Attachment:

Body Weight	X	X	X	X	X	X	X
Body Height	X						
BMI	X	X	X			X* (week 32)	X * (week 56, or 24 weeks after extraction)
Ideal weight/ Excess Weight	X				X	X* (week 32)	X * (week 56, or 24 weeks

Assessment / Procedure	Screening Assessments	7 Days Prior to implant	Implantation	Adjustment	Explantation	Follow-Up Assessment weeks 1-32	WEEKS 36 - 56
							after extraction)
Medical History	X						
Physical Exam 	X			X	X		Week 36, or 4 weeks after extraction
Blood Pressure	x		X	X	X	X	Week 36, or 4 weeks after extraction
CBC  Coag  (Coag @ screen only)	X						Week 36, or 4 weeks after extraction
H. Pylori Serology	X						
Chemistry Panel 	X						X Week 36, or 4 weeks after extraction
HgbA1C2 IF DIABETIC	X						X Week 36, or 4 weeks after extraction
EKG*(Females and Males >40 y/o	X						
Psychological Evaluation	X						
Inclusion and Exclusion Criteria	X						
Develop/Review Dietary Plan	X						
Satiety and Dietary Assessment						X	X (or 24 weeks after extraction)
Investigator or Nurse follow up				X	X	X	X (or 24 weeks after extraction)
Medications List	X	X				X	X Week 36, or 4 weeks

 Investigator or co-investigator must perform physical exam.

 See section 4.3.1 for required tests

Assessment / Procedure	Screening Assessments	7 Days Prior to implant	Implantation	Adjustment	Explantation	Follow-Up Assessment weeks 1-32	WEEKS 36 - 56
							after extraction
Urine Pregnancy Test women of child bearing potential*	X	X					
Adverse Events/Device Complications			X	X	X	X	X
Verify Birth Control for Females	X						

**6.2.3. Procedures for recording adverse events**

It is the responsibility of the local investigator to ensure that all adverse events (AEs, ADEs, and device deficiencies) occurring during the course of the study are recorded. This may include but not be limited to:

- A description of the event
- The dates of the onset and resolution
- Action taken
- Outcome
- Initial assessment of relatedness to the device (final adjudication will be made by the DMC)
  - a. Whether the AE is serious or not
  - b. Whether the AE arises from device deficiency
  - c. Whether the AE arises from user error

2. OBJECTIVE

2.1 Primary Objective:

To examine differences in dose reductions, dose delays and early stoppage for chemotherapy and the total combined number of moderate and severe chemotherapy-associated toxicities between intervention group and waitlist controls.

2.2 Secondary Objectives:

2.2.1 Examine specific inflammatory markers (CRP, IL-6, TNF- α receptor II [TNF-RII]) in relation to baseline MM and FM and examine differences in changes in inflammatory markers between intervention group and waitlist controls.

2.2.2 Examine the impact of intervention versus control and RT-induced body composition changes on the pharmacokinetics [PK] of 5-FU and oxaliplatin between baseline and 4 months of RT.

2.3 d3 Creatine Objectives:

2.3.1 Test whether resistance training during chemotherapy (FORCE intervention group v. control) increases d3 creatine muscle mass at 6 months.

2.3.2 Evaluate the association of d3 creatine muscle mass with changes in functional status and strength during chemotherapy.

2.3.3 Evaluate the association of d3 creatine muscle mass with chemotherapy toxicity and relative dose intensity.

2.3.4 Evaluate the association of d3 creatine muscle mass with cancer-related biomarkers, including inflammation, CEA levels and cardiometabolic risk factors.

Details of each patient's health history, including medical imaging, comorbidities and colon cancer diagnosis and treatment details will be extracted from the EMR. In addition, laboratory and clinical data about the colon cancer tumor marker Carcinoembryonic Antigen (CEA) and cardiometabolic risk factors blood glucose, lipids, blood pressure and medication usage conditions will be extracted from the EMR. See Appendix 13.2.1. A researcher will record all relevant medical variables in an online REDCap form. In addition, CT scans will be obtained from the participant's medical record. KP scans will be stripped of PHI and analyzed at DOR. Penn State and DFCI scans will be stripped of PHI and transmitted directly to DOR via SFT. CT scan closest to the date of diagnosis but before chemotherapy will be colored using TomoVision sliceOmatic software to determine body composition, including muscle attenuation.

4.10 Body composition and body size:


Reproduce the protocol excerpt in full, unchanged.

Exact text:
Body Weight	X	X	X	X	X	X	X
Body Height	X						
BMI	X	X	X			X* (week 32)	X * (week 56, or 24 weeks after extraction)
Ideal weight/ Excess Weight	X				X	X* (week 32)	X * (week 56, or 24 weeks

Assessment / Procedure	Screening Assessments	7 Days Prior to implant	Implantation	Adjustment	Explantation	Follow-Up Assessment weeks 1-32	WEEKS 36 - 56
							after extraction)
Medical History	X						
Physical Exam 	X			X	X		Week 36, or 4 weeks after extraction
Blood Pressure	x		X	X	X	X	Week 36, or 4 weeks after extraction
CBC  Coag  (Coag @ screen only)	X						Week 36, or 4 weeks after extraction
H. Pylori Serology	X						
Chemistry Panel 	X						X Week 36, or 4 weeks after extraction
HgbA1C2 IF DIABETIC	X						X Week 36, or 4 weeks after extraction
EKG*(Females and Males >40 y/o	X						
Psychological Evaluation	X						
Inclusion and Exclusion Criteria	X						
Develop/Review Dietary Plan	X						
Satiety and Dietary Assessment						X	X (or 24 weeks after extraction)
Investigator or Nurse follow up				X	X	X	X (or 24 weeks after extraction)
Medications List	X	X				X	X Week 36, or 4 weeks

 Investigator or co-investigator must perform physical exam.

 See section 4.3.1 for required tests

Assessment / Procedure	Screening Assessments	7 Days Prior to implant	Implantation	Adjustment	Explantation	Follow-Up Assessment weeks 1-32	WEEKS 36 - 56
							after extraction
Urine Pregnancy Test women of child bearing potential*	X	X					
Adverse Events/Device Complications			X	X	X	X	X
Verify Birth Control for Females	X						

**6.2.3. Procedures for recording adverse events**

It is the responsibility of the local investigator to ensure that all adverse events (AEs, ADEs, and device deficiencies) occurring during the course of the study are recorded. This may include but not be limited to:

- A description of the event
- The dates of the onset and resolution
- Action taken
- Outcome
- Initial assessment of relatedness to the device (final adjudication will be made by the DMC)
  - a. Whether the AE is serious or not
  - b. Whether the AE arises from device deficiency
  - c. Whether the AE arises from user error

2. OBJECTIVE

2.1 Primary Objective:

To examine differences in dose reductions, dose delays and early stoppage for chemotherapy and the total combined number of moderate and severe chemotherapy-associated toxicities between intervention group and waitlist controls.

2.2 Secondary Objectives:

2.2.1 Examine specific inflammatory markers (CRP, IL-6, TNF- α receptor II [TNF-RII]) in relation to baseline MM and FM and examine differences in changes in inflammatory markers between intervention group and waitlist controls.

2.2.2 Examine the impact of intervention versus control and RT-induced body composition changes on the pharmacokinetics [PK] of 5-FU and oxaliplatin between baseline and 4 months of RT.

2.3 d3 Creatine Objectives:

2.3.1 Test whether resistance training during chemotherapy (FORCE intervention group v. control) increases d3 creatine muscle mass at 6 months.

2.3.2 Evaluate the association of d3 creatine muscle mass with changes in functional status and strength during chemotherapy.

2.3.3 Evaluate the association of d3 creatine muscle mass with chemotherapy toxicity and relative dose intensity.

2.3.4 Evaluate the association of d3 creatine muscle mass with cancer-related biomarkers, including inflammation, CEA levels and cardiometabolic risk factors.

Details of each patient's health history, including medical imaging, comorbidities and colon cancer diagnosis and treatment details will be extracted from the EMR. In addition, laboratory and clinical data about the colon cancer tumor marker Carcinoembryonic Antigen (CEA) and cardiometabolic risk factors blood glucose, lipids, blood pressure and medication usage conditions will be extracted from the EMR. See Appendix 13.2.1. A researcher will record all relevant medical variables in an online REDCap form. In addition, CT scans will be obtained from the participant's medical record. KP scans will be stripped of PHI and analyzed at DOR. Penn State and DFCI scans will be stripped of PHI and transmitted directly to DOR via SFT. CT scan closest to the date of diagnosis but before chemotherapy will be colored using TomoVision sliceOmatic software to determine body composition, including muscle attenuation.

4.10 Body composition and body size: